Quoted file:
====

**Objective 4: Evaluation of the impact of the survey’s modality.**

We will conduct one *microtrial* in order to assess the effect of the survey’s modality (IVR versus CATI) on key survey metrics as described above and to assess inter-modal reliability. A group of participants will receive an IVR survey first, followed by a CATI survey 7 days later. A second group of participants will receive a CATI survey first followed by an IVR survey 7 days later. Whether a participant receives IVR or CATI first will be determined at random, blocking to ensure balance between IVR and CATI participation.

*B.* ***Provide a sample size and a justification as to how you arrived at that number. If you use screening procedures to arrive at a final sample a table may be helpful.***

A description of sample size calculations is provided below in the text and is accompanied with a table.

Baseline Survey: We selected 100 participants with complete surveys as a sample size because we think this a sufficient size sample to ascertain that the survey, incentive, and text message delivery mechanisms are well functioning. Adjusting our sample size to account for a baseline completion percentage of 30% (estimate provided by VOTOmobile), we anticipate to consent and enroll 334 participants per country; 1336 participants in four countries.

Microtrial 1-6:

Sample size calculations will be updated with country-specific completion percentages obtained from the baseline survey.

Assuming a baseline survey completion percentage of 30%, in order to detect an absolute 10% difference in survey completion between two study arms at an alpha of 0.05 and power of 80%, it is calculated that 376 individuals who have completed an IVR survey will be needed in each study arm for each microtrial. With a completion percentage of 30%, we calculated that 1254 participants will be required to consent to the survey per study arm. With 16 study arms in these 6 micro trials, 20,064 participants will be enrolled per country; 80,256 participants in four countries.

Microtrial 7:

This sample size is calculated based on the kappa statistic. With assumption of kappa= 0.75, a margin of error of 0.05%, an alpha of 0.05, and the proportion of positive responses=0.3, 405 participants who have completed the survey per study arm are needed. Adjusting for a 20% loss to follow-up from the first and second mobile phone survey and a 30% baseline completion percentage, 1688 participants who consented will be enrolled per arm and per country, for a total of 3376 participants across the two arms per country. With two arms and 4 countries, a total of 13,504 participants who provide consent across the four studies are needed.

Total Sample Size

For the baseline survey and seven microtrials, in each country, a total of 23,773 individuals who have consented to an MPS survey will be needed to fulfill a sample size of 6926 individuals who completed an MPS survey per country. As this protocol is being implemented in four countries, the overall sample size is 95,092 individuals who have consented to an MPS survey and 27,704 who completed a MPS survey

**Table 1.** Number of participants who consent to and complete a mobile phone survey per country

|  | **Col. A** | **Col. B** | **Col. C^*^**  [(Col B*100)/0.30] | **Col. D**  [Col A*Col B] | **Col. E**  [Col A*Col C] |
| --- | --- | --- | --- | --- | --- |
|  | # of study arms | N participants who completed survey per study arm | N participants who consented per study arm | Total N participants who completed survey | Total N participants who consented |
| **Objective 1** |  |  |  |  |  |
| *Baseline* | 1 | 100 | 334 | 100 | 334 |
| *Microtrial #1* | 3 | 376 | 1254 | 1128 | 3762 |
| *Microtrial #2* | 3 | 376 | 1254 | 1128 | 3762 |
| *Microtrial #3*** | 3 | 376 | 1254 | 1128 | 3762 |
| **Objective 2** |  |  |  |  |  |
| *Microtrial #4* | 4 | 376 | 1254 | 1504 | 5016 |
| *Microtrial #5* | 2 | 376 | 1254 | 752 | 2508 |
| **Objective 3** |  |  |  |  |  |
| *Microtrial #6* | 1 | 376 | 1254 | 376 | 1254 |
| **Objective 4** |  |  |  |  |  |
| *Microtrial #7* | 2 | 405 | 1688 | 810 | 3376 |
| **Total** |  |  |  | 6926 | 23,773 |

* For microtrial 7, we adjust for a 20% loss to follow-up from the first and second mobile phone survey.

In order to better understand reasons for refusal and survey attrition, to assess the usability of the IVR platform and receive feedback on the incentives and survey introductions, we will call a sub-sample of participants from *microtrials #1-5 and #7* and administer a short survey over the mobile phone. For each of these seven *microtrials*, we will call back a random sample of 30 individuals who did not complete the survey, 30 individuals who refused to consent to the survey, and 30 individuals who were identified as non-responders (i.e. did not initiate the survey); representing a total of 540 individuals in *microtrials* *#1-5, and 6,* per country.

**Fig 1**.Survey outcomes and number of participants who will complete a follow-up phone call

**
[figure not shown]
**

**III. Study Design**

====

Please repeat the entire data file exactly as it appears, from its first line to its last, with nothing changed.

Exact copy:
**Objective 4: Evaluation of the impact of the survey’s modality.**

We will conduct one *microtrial* in order to assess the effect of the survey’s modality (IVR versus CATI) on key survey metrics as described above and to assess inter-modal reliability. A group of participants will receive an IVR survey first, followed by a CATI survey 7 days later. A second group of participants will receive a CATI survey first followed by an IVR survey 7 days later. Whether a participant receives IVR or CATI first will be determined at random, blocking to ensure balance between IVR and CATI participation.

*B.* ***Provide a sample size and a justification as to how you arrived at that number. If you use screening procedures to arrive at a final sample a table may be helpful.***

A description of sample size calculations is provided below in the text and is accompanied with a table.

Baseline Survey: We selected 100 participants with complete surveys as a sample size because we think this a sufficient size sample to ascertain that the survey, incentive, and text message delivery mechanisms are well functioning. Adjusting our sample size to account for a baseline completion percentage of 30% (estimate provided by VOTOmobile), we anticipate to consent and enroll 334 participants per country; 1336 participants in four countries.

Microtrial 1-6:

Sample size calculations will be updated with country-specific completion percentages obtained from the baseline survey.

Assuming a baseline survey completion percentage of 30%, in order to detect an absolute 10% difference in survey completion between two study arms at an alpha of 0.05 and power of 80%, it is calculated that 376 individuals who have completed an IVR survey will be needed in each study arm for each microtrial. With a completion percentage of 30%, we calculated that 1254 participants will be required to consent to the survey per study arm. With 16 study arms in these 6 micro trials, 20,064 participants will be enrolled per country; 80,256 participants in four countries.

Microtrial 7:

This sample size is calculated based on the kappa statistic. With assumption of kappa= 0.75, a margin of error of 0.05%, an alpha of 0.05, and the proportion of positive responses=0.3, 405 participants who have completed the survey per study arm are needed. Adjusting for a 20% loss to follow-up from the first and second mobile phone survey and a 30% baseline completion percentage, 1688 participants who consented will be enrolled per arm and per country, for a total of 3376 participants across the two arms per country. With two arms and 4 countries, a total of 13,504 participants who provide consent across the four studies are needed.

Total Sample Size

For the baseline survey and seven microtrials, in each country, a total of 23,773 individuals who have consented to an MPS survey will be needed to fulfill a sample size of 6926 individuals who completed an MPS survey per country. As this protocol is being implemented in four countries, the overall sample size is 95,092 individuals who have consented to an MPS survey and 27,704 who completed a MPS survey

**Table 1.** Number of participants who consent to and complete a mobile phone survey per country

|  | **Col. A** | **Col. B** | **Col. C^*^**  [(Col B*100)/0.30] | **Col. D**  [Col A*Col B] | **Col. E**  [Col A*Col C] |
| --- | --- | --- | --- | --- | --- |
|  | # of study arms | N participants who completed survey per study arm | N participants who consented per study arm | Total N participants who completed survey | Total N participants who consented |
| **Objective 1** |  |  |  |  |  |
| *Baseline* | 1 | 100 | 334 | 100 | 334 |
| *Microtrial #1* | 3 | 376 | 1254 | 1128 | 3762 |
| *Microtrial #2* | 3 | 376 | 1254 | 1128 | 3762 |
| *Microtrial #3*** | 3 | 376 | 1254 | 1128 | 3762 |
| **Objective 2** |  |  |  |  |  |
| *Microtrial #4* | 4 | 376 | 1254 | 1504 | 5016 |
| *Microtrial #5* | 2 | 376 | 1254 | 752 | 2508 |
| **Objective 3** |  |  |  |  |  |
| *Microtrial #6* | 1 | 376 | 1254 | 376 | 1254 |
| **Objective 4** |  |  |  |  |  |
| *Microtrial #7* | 2 | 405 | 1688 | 810 | 3376 |
| **Total** |  |  |  | 6926 | 23,773 |

* For microtrial 7, we adjust for a 20% loss to follow-up from the first and second mobile phone survey.

In order to better understand reasons for refusal and survey attrition, to assess the usability of the IVR platform and receive feedback on the incentives and survey introductions, we will call a sub-sample of participants from *microtrials #1-5 and #7* and administer a short survey over the mobile phone. For each of these seven *microtrials*, we will call back a random sample of 30 individuals who did not complete the survey, 30 individuals who refused to consent to the survey, and 30 individuals who were identified as non-responders (i.e. did not initiate the survey); representing a total of 540 individuals in *microtrials* *#1-5, and 6,* per country.

**Fig 1**.Survey outcomes and number of participants who will complete a follow-up phone call

**
[figure not shown]
**

**III. Study Design**